Isn't it time we got ‘wedding leave’?
IF YOU'RE planning a wedding while holding down a full-time job, you better hope you live in Europe.
Because over in France, employees receive a minimum of four days of paid "marriage leave", while their neighbours in Spain get a luxurious 15 days off when they tie the knot, which can be used to attend hens nights, bachelor parties, bridal showers, the wedding itself or a honeymoon.
In Australia, we're not so lucky, as the law does not provide employees with a statutory right to time off specifically because they are getting married or going on a honeymoon.
Unsurprisingly, a quick straw poll at our sister paper's news.com.au office found engaged workers would rather we adopted the European model.
"Planning a wedding is really time-consuming and pretty stressful, so to have paid leave specifically to focus on getting stuff done ahead of the event would be a huge bonus," one colleague said.
Another added: "We have found that during the planning process, meeting with vendors usually needs to occur midweek as most businesses are tied up doing weddings on weekends. Meeting midweek obviously means taking time off for both of us, which is why 'marriage leave' would come in handy."
But senior employment relations adviser Gabrielle O'Brien from workplace specialist firm Employsure said approving paid time off for wedding-related commitments was up to the discretion of individual employers.
"Under the Fair Work Act, there is no obligation to pay employees when they are off work to attend such events," she said.
"Most employers would ask their employees to take these days as annual leave. Some might allow staff to take unpaid time off, but that would be up to the employer.
"For life events such as weddings, religious ceremonies, school sports days, graduation ceremonies and children's birthday parties it is up to the discretion of the employer and a sign of goodwill towards the employee whether to grant time off with pay."
But Ms O'Brien said flexible work arrangements benefited staff and bosses alike.
"Your business is more likely to hold on to employees, see better productivity and job satisfaction, and reduce absenteeism," she said.
"Your employees can potentially find a better balance between work and their personal lives for key events.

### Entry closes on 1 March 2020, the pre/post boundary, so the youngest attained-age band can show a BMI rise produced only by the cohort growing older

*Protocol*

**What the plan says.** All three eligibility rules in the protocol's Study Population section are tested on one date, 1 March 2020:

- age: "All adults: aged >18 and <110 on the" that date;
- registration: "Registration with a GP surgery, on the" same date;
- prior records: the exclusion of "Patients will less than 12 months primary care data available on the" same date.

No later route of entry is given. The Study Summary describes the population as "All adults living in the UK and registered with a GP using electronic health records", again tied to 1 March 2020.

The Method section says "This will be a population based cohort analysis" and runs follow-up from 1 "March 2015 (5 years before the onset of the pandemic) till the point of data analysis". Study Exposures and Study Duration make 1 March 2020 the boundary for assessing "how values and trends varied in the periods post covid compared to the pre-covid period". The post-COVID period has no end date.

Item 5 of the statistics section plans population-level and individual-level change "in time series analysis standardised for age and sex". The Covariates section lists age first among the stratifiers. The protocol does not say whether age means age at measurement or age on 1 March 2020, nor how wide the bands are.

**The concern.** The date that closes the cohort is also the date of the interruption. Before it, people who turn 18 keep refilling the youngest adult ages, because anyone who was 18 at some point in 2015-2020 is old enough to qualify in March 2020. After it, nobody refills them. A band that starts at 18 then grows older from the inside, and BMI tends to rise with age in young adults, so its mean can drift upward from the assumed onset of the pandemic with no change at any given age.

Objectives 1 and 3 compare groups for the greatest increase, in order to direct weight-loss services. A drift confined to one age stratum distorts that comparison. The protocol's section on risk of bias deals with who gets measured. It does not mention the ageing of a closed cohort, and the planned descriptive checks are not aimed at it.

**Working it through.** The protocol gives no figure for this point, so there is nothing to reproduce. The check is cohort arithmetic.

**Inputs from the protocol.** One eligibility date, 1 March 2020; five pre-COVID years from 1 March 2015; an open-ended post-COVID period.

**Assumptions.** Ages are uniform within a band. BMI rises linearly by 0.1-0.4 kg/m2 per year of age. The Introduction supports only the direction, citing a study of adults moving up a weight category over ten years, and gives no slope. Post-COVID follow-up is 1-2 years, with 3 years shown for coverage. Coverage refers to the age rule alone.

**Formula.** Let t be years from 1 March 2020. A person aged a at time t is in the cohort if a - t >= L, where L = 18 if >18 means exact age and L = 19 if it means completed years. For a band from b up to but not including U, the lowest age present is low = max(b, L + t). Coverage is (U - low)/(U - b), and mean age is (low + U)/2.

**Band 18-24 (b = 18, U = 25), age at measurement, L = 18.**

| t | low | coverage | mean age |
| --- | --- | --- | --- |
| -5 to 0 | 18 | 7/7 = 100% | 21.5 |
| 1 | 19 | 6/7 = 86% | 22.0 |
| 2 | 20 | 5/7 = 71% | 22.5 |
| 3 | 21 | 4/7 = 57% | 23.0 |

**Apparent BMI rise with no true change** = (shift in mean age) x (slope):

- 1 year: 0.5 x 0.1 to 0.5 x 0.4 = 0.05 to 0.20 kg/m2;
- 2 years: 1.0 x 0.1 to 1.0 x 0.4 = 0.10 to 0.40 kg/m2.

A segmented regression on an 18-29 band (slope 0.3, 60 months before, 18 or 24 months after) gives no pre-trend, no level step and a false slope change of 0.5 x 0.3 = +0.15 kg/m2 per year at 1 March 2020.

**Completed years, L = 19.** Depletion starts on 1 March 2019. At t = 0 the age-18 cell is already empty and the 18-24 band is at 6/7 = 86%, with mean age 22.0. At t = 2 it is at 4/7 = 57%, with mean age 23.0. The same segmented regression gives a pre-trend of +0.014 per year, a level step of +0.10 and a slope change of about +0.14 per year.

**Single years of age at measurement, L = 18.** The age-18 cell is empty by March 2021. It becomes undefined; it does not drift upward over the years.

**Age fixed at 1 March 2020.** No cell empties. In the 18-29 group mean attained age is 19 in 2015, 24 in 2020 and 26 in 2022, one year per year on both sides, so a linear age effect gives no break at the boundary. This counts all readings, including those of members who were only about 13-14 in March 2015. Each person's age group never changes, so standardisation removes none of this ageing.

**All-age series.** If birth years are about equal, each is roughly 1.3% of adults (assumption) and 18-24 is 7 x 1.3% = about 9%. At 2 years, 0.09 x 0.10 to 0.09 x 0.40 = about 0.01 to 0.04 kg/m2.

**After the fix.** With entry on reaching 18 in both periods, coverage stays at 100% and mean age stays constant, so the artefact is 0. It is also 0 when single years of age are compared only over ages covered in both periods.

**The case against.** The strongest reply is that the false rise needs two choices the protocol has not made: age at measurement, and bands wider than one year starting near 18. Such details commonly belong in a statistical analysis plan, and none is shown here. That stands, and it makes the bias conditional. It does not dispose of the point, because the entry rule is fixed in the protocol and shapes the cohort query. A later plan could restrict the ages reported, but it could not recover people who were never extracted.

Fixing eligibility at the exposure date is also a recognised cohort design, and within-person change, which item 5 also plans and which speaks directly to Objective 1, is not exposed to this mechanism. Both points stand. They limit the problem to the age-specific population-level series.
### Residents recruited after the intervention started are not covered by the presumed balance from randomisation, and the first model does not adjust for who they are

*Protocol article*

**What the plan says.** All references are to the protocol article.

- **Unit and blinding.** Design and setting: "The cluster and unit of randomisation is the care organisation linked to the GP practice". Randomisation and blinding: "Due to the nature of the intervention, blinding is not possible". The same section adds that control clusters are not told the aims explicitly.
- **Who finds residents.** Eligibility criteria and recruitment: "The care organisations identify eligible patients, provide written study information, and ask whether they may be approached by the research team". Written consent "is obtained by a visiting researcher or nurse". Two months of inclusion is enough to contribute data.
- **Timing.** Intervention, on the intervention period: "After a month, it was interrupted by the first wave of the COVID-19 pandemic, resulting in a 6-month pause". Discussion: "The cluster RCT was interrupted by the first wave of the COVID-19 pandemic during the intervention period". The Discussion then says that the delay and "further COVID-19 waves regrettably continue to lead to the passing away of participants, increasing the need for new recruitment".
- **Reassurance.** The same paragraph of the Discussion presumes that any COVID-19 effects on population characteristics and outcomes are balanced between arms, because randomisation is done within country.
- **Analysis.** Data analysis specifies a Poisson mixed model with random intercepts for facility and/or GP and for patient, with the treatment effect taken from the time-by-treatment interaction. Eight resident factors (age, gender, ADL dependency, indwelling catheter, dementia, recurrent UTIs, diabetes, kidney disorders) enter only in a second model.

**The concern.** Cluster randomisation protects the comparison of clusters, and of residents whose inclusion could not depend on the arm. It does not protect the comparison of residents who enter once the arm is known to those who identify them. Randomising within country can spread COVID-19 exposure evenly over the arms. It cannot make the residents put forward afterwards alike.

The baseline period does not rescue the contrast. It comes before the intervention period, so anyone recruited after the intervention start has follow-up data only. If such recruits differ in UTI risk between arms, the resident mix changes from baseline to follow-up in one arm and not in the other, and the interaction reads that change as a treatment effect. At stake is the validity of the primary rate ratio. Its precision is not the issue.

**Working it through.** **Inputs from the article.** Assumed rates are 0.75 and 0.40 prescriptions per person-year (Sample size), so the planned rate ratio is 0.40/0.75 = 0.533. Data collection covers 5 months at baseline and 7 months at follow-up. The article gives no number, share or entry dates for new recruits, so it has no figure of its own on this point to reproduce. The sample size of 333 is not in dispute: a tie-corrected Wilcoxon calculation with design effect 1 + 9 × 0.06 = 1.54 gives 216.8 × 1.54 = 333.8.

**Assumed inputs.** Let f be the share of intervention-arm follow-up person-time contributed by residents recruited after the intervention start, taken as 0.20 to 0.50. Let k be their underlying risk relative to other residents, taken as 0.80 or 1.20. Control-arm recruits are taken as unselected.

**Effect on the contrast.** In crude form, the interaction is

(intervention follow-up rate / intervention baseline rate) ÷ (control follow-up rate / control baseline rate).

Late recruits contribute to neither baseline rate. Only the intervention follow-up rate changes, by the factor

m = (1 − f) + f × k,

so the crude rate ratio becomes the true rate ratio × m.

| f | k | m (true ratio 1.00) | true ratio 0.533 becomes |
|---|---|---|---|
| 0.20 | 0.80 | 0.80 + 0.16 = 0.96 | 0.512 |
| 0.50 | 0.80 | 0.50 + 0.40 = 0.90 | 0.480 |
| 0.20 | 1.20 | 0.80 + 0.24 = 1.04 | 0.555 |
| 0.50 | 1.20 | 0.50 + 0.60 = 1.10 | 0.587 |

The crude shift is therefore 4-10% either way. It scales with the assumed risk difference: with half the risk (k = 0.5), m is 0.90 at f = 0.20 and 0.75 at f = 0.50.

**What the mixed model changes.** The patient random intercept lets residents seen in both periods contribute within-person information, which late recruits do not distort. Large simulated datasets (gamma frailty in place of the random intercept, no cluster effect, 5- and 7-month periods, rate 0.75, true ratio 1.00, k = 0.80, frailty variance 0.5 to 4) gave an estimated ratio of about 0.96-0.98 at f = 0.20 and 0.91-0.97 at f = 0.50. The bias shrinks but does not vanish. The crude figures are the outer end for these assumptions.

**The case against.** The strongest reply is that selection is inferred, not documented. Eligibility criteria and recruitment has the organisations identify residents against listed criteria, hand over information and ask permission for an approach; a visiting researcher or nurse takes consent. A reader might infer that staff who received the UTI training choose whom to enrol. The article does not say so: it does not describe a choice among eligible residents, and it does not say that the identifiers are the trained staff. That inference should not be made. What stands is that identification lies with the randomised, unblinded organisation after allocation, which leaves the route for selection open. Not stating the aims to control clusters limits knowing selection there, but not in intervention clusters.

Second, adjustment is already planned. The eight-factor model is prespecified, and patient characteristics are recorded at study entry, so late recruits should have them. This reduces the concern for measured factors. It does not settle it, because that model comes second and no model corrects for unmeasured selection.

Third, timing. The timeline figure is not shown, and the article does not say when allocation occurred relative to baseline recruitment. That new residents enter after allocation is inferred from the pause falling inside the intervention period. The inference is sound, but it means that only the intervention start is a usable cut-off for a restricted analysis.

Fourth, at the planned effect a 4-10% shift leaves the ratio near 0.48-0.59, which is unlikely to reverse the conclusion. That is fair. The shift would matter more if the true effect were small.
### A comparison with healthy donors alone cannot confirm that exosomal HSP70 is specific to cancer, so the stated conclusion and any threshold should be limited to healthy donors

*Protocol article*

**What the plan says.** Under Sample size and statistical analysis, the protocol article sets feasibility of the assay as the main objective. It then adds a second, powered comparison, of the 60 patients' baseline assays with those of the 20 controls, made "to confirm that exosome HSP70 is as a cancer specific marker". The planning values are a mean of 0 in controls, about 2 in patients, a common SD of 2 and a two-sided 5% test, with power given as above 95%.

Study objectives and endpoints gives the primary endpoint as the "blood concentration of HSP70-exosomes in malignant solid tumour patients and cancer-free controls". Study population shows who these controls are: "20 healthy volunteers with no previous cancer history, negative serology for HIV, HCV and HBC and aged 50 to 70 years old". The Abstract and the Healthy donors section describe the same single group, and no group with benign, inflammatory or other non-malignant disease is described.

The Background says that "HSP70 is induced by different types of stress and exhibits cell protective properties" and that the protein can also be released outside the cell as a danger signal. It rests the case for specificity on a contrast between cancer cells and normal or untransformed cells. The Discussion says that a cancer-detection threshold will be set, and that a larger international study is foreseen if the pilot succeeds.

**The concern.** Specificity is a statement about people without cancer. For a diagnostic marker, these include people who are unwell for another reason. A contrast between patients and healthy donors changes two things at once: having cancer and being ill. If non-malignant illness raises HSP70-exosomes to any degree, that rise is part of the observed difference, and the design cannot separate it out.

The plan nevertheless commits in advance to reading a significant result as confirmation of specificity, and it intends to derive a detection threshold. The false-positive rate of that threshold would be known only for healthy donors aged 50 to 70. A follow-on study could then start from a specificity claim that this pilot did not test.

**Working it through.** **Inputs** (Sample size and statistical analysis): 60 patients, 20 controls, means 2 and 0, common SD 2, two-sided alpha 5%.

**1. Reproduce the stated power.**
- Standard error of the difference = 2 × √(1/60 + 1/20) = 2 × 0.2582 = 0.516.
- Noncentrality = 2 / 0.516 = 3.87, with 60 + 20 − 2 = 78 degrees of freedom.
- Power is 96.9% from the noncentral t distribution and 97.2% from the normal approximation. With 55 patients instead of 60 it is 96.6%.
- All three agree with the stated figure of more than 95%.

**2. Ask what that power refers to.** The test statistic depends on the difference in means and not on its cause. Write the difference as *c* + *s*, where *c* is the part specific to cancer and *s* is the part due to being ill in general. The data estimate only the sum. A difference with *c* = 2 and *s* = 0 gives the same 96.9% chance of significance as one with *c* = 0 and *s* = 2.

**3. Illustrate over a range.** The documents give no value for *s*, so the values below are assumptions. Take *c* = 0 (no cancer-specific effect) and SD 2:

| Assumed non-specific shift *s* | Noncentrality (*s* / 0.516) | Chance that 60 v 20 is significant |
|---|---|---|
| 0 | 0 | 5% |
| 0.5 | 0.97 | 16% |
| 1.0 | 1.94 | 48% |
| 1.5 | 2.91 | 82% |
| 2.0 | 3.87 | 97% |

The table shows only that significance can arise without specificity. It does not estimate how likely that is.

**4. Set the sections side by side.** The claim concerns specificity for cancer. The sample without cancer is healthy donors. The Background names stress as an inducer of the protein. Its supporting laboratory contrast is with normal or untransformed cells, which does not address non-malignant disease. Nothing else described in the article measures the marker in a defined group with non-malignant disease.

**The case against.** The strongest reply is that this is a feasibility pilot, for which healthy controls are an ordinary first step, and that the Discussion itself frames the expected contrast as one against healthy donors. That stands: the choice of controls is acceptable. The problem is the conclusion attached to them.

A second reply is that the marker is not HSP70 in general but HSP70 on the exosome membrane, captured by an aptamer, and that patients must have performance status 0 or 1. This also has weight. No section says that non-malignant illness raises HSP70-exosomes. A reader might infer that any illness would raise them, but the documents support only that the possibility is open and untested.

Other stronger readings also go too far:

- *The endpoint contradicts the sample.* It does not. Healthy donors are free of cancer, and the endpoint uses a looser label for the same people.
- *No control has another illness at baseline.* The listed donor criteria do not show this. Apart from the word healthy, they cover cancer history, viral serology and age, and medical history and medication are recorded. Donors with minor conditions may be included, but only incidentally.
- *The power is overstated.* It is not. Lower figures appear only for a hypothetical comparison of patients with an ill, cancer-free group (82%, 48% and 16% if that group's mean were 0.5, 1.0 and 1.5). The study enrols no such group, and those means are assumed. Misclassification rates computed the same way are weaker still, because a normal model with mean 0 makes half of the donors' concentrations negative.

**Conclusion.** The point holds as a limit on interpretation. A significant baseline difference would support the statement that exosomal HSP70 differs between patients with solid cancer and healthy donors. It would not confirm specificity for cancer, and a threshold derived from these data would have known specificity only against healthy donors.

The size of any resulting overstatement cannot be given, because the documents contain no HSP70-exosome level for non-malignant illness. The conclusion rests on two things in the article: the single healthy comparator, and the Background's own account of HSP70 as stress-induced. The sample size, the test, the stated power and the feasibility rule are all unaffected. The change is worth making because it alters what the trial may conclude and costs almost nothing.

"If you're using annual leave days for things like your bridal shower or bachelorette party, or have other travel plans between now and your wedding day, talk to your boss about taking a combination of paid days off and time without pay."
Ms O'Brien said employees needed to work with their employers to find a solution.
"While most bosses and managers will be happy to give you your requested days off for such a special occasion, do your best to give them as much advance notice as you can, providing them an opportunity to arrange staffing or schedules if they need to," she said.
Shine Lawyers employment expert Christie Toy echoed that sentiment.
"In Australia there's no type of marriage leave or anything along those lines - if people are at that point in their life, they will need to take annual leave or if they don't have any annual leave, they might make an agreement with their boss to take leave without pay for a period," she said.
"It is usually up to the discretion of the employer...but it is always encouraging to see employers provide employees with additional benefits over and above the four weeks of annual leave per year we have in Australia.
"We do see some employers come up with creative policies from time to time which creates staff morale, increases productivity and decreases absenteeism."
However, Ms Toy warned that specific "marriage leave" could be considered discriminatory by some workers.
"If an employer is looking to introduce paid marriage leave they should be mindful that it could lead to discrimination in the workplace as not everyone is in a position where they are in a relationship, although the potential for discrimination isn't as high now since the Marriage Act has ben amended [to allow same sex marriage]," she said.
"But by all means employers could look at increasing annual leave across the board to five or six weeks to provide an extra incentive."